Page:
On the surface, the Supreme Court’s upholding of the Affordable Care Act doesn’t seem like it would largely impact seniors, as the point is to provide affordable health care for all. Besides, seniors already are insured, right? However, the legislation’s domino effect could impact Medicare.
Half a trillion dollars in Obama Medicare cuts over the next decade could mean an added financial burden for enrollees. These cuts don’t take into account the volume of enrollees and, as a result, health care providers could receive less funding from the Medicare program, potentially crippling their operations financially. Payments to the Medicare Advantage program
will decrease by $150 billion over the next decade. These Obama Medicare cuts could mean a scaling back in services and, in some cases, cause providers to pull out altogether, especially in rural areas.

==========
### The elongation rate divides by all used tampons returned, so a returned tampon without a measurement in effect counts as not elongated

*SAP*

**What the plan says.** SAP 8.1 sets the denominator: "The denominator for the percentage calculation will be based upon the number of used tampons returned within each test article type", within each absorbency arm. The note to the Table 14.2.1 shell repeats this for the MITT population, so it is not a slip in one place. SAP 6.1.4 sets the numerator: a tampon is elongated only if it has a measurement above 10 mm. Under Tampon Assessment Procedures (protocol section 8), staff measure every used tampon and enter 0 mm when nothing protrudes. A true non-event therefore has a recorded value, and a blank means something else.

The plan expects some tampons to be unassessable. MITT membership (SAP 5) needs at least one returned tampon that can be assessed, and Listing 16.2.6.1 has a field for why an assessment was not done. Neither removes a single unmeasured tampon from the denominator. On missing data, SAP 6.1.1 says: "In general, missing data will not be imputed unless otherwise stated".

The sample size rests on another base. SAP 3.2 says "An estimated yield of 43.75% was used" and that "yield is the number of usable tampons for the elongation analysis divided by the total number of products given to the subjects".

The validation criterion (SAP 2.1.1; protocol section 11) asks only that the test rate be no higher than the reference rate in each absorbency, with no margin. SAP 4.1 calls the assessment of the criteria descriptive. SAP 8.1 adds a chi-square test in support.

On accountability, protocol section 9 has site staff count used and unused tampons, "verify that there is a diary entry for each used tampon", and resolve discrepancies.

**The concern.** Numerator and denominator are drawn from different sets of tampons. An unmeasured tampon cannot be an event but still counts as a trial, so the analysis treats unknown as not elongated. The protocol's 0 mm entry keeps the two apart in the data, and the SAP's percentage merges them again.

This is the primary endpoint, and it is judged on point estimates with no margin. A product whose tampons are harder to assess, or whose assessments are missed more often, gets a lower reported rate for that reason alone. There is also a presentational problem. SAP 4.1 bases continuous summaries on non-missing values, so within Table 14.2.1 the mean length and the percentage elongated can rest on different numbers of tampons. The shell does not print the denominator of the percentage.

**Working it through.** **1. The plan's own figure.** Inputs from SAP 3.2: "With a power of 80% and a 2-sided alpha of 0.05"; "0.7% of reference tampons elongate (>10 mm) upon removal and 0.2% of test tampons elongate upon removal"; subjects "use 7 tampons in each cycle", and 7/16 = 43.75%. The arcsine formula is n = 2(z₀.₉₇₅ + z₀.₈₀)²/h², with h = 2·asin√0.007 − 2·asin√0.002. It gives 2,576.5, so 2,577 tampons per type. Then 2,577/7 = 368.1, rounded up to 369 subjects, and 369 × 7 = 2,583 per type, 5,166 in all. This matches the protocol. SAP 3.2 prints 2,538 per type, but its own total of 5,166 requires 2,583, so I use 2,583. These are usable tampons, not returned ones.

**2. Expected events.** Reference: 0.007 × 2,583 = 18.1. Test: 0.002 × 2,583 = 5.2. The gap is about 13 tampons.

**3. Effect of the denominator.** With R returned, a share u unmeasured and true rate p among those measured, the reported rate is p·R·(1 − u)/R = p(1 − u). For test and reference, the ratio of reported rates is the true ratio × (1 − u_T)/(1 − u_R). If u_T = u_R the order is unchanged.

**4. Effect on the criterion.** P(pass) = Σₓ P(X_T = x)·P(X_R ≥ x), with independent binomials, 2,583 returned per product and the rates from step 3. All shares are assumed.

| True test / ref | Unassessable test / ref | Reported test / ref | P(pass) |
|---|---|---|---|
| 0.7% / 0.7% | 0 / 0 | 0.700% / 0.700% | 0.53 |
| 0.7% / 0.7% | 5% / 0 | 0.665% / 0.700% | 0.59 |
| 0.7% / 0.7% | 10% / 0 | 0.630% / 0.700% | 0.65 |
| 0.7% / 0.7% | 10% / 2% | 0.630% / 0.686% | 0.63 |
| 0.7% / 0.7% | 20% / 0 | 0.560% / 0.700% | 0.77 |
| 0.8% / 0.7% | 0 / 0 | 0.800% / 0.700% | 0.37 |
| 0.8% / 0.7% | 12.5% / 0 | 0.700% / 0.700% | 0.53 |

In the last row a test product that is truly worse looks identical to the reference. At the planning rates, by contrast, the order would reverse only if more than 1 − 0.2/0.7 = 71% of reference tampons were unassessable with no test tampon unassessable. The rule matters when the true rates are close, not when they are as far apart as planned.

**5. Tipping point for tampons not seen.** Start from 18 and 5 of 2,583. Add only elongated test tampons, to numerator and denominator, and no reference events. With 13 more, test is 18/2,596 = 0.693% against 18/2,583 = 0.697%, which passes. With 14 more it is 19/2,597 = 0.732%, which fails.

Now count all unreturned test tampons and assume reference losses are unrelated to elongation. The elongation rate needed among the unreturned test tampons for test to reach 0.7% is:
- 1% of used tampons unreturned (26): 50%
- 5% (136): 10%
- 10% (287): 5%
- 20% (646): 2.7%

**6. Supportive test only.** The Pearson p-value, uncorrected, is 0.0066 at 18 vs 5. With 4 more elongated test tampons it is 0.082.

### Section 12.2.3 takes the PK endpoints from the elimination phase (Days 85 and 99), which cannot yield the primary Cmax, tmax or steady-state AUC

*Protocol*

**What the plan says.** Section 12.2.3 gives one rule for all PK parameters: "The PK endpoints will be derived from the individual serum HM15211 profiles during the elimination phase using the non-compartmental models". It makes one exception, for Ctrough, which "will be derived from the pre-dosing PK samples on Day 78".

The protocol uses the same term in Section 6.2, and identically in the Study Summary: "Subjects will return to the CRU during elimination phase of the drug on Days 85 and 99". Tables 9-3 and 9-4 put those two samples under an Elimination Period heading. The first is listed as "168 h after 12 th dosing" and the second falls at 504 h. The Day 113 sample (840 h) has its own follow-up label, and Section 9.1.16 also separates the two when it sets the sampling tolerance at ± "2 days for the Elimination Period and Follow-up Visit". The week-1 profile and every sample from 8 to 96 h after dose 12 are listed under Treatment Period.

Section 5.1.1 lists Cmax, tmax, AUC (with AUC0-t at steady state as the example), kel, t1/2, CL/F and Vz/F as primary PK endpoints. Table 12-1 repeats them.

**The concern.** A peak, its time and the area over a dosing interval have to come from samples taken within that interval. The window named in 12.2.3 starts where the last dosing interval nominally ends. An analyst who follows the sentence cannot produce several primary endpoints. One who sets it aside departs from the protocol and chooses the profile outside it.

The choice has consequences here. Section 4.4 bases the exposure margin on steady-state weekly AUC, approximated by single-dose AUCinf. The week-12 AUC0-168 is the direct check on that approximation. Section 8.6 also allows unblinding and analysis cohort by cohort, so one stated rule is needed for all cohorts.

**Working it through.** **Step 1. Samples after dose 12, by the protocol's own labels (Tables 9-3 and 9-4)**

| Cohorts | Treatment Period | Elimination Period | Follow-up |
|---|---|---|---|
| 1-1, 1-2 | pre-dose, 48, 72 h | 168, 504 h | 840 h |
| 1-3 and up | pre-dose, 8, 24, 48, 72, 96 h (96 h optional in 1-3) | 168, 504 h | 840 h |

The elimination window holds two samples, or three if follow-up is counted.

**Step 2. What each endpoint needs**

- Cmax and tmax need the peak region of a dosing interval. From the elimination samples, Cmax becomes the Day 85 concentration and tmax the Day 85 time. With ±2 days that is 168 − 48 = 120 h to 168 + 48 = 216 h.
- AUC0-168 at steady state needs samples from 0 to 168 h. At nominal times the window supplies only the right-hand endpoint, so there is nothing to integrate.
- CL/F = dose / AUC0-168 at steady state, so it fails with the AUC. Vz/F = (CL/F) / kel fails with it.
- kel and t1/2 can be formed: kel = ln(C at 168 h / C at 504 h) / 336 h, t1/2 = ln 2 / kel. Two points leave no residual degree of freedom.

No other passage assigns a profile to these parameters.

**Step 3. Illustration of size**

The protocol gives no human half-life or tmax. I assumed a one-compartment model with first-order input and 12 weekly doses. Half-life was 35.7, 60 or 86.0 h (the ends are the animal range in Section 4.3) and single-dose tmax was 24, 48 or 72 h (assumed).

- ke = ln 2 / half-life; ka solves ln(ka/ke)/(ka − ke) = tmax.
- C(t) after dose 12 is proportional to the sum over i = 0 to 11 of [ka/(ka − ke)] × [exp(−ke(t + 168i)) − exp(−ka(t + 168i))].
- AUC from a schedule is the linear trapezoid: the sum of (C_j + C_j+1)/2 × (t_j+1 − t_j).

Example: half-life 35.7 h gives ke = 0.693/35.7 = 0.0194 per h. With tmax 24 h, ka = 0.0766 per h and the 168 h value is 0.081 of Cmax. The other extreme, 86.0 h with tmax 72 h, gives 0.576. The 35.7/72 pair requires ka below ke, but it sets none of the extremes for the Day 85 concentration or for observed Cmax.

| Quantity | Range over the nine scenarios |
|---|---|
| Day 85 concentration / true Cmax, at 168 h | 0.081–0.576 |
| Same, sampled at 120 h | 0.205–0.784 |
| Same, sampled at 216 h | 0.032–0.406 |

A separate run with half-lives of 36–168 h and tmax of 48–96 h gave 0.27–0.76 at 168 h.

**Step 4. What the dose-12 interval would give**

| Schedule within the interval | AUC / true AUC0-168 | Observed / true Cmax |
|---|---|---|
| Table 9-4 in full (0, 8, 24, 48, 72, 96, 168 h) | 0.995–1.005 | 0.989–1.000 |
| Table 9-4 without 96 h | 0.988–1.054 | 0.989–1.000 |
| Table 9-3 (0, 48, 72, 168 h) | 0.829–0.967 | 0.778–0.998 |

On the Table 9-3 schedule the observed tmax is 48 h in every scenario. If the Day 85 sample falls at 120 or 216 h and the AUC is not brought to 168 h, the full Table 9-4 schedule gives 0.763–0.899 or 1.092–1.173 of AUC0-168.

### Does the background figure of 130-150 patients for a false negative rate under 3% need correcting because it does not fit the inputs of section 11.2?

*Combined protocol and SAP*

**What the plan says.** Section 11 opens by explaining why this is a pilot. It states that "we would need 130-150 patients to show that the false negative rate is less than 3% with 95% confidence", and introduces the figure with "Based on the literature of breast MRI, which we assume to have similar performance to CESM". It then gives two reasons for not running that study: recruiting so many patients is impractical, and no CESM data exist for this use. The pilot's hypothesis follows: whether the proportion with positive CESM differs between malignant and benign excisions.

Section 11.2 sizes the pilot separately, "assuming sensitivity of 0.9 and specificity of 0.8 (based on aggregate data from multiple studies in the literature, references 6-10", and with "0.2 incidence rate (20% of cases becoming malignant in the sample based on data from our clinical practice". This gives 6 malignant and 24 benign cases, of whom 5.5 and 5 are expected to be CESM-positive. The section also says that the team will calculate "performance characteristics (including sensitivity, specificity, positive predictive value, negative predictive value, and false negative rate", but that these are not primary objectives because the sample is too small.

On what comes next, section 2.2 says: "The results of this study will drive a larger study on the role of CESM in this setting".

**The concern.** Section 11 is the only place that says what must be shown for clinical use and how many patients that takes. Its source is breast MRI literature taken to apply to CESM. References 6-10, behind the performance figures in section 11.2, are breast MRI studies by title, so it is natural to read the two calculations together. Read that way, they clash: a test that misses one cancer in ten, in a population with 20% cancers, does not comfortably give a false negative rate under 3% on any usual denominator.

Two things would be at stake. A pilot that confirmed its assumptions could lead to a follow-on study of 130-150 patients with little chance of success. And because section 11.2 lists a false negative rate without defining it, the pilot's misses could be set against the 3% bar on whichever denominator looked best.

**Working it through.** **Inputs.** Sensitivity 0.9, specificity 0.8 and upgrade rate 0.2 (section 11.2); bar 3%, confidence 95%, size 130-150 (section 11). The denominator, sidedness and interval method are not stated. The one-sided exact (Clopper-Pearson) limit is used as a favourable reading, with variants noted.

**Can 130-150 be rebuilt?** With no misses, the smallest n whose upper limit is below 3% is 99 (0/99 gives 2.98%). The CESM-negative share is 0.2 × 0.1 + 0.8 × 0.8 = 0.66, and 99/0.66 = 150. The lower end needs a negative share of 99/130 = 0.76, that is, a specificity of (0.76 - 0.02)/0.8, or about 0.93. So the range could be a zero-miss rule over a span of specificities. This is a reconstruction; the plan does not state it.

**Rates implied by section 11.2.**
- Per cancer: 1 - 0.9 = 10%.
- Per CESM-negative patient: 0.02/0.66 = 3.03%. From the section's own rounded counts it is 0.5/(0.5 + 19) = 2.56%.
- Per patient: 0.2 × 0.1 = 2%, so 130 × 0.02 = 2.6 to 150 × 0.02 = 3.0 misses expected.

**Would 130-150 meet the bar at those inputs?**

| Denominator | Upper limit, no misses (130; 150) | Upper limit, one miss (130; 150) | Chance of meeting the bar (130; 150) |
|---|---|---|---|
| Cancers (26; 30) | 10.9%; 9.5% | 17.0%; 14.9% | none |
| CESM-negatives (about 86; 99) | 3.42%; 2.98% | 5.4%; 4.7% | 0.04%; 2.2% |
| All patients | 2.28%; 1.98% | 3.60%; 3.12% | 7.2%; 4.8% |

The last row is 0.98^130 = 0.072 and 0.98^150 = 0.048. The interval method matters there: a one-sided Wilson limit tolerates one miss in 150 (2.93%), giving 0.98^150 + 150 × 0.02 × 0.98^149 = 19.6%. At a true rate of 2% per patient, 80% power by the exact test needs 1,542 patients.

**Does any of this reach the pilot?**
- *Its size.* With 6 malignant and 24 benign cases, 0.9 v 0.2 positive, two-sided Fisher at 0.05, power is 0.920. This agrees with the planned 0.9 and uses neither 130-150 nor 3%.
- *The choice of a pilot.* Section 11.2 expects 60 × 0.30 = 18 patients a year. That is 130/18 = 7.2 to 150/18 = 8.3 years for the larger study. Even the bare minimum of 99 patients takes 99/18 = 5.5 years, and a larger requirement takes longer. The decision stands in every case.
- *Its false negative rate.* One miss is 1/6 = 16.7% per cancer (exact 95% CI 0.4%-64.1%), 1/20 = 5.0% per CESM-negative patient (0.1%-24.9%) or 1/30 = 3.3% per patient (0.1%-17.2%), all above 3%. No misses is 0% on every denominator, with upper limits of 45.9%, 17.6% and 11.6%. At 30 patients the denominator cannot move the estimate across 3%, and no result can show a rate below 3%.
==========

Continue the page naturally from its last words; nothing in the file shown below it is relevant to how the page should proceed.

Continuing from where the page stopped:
Medicare Advantage enrollees could lose on average more than $3,700 in services within the next five years, and more than 7 percent of beneficiaries could be forced into other options.
- The Independent Payment Advisory Board, established under the plan, can cut even more Medicare payments unless an un-vetoed majority of Congress steps in.
- Changes under the plan could potentially force enrollees to receive their services from Accountable Care Organizations, essentially government-supported HMOs run by doctors and hospitals, not insurers.
- Free preventative care services for qualified enrollees will mean higher premiums, not large savings, as intended. In addition, if lobbyists enter the picture, more and more services could be added to the list of these preventative care services.
- Obamacare aims to close the “donut hole” of Medicare Part D, the part that provides drug coverage. This gap in coverage occurs after beneficiaries have maxed out their initial $2,930 in coverage (after deductible). The benefit kicks in again after drug cost reaches $6,657. Part of President Obama’s solution to address the gap is to gradually raise the $2,930 limit, another Medicare impact to the tune of $25 billion within 10 years, according to the Congressional Budget Office.